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Combinatorial proof?

  1. Feb 24, 2008 #1
    1. The problem statement, all variables and given/known data

    ((n choose 2) choose 2) = 3(n choose 4) + 3(n choose 3)

    Need a combinatorial proof...

    2. Relevant equations
    for example, (n choose k) means from a total of n people we choose a committe of size k.
    (though this may not be relevant equation)

    3. The attempt at a solution
    I'm thinking for the left hand side that out of a total of n people we find the all the possible committees of size 2. Then of all these committees we pick two of the duos picked? No idea how to do the right hand side - or make the left side equal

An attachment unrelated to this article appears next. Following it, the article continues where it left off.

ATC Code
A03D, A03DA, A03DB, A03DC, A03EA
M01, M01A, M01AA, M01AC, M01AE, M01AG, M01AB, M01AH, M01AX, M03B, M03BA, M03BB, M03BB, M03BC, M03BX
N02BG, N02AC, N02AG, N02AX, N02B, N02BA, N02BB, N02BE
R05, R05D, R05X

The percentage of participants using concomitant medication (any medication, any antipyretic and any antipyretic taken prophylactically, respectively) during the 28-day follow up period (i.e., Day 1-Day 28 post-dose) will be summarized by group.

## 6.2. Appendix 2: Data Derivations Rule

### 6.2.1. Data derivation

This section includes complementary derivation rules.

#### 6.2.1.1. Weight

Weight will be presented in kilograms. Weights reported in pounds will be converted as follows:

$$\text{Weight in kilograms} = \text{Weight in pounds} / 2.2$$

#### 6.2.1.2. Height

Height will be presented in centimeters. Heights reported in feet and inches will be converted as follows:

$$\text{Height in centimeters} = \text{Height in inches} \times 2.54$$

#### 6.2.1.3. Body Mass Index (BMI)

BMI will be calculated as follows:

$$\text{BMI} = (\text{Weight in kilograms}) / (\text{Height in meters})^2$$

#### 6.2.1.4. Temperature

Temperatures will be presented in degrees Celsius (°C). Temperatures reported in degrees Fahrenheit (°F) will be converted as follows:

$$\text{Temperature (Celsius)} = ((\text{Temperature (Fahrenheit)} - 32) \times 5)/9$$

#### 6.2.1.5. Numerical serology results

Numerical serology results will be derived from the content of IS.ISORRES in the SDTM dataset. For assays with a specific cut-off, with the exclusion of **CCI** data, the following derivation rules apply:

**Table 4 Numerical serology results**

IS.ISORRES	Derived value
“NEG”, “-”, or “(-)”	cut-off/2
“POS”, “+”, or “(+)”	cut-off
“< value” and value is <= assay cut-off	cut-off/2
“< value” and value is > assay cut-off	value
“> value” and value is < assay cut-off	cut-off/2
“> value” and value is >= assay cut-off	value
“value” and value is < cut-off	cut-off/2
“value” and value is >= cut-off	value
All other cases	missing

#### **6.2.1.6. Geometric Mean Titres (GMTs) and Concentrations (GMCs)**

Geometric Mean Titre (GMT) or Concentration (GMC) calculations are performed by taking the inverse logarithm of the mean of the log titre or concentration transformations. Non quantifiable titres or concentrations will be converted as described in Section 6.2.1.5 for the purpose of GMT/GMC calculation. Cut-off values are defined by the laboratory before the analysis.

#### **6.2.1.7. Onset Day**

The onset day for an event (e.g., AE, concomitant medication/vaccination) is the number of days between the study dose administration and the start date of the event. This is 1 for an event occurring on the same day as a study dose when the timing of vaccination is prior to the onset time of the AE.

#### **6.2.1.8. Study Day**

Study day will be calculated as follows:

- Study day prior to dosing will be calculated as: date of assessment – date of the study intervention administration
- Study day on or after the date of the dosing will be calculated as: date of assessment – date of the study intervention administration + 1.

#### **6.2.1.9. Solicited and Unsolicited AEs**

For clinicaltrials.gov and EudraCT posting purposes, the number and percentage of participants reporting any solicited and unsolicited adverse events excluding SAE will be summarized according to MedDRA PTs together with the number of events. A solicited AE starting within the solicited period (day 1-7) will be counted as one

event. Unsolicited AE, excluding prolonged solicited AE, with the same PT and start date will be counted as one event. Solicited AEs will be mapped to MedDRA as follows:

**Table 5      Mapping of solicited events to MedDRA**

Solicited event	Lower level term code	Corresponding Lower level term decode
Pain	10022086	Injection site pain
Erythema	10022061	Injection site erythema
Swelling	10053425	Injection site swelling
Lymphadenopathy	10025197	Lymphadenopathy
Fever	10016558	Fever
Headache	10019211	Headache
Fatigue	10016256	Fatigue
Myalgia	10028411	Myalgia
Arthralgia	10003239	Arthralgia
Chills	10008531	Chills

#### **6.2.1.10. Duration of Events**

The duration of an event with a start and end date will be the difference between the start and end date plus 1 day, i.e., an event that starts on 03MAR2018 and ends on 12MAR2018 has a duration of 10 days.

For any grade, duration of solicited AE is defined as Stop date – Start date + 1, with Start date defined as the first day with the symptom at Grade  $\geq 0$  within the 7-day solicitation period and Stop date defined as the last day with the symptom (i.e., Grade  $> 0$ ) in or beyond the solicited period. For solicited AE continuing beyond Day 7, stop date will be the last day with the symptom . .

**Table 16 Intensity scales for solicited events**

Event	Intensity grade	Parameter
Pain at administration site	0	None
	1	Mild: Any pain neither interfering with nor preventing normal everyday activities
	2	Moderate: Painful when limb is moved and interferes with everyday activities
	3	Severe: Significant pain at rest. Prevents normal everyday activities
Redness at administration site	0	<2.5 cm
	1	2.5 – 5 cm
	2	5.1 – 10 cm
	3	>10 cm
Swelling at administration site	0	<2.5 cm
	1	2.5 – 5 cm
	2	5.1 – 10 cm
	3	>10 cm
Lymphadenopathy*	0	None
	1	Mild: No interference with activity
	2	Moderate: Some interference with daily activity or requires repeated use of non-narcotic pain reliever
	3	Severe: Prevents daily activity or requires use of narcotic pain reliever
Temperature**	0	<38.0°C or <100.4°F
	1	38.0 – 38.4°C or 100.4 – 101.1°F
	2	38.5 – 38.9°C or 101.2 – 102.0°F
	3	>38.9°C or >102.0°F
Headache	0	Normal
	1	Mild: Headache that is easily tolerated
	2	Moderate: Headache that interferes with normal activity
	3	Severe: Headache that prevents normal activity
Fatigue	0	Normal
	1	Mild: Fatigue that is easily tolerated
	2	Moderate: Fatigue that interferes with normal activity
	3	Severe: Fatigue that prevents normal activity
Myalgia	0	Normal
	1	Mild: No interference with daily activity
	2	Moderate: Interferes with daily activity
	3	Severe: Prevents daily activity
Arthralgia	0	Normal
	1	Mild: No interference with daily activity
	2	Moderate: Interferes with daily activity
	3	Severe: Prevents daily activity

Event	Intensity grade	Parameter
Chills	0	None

2. jcsd
  3. Feb 25, 2008 #2


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    The crucial point, then, is "what does
    [tex]\left(\begin{array}{c}\left(\begin{array}{c} n \\ 2 \end{array}\right) \\ 2 \end{array}\right)[/tex]
    mean in terms of combinatorics"?
    It would be, apparently, the number of different ways to choose 2 people from a group of [tex]\left(\begin{array}{c} n \\ 2\end{array}\right)[/tex]
    Now, how would you interpret that [tex]\left(\begin{array}{c} n \\ 2\end{array}\right)[/tex] "combinatorically"?
  4. Feb 25, 2008 #3
    Well the left hand side [tex]\binom{\binom{n}{2}}{2}[/tex] counts the number of unordered pairs of unordered pairs. What exactly can one look like? Either it involves 4 distinct elements, or it involves 3 distinct elements, like {{a,b}, {a,c}}, but it can never involve 2 or 1 distinct elements (why)? I hope this is enough to push you in the right direction.
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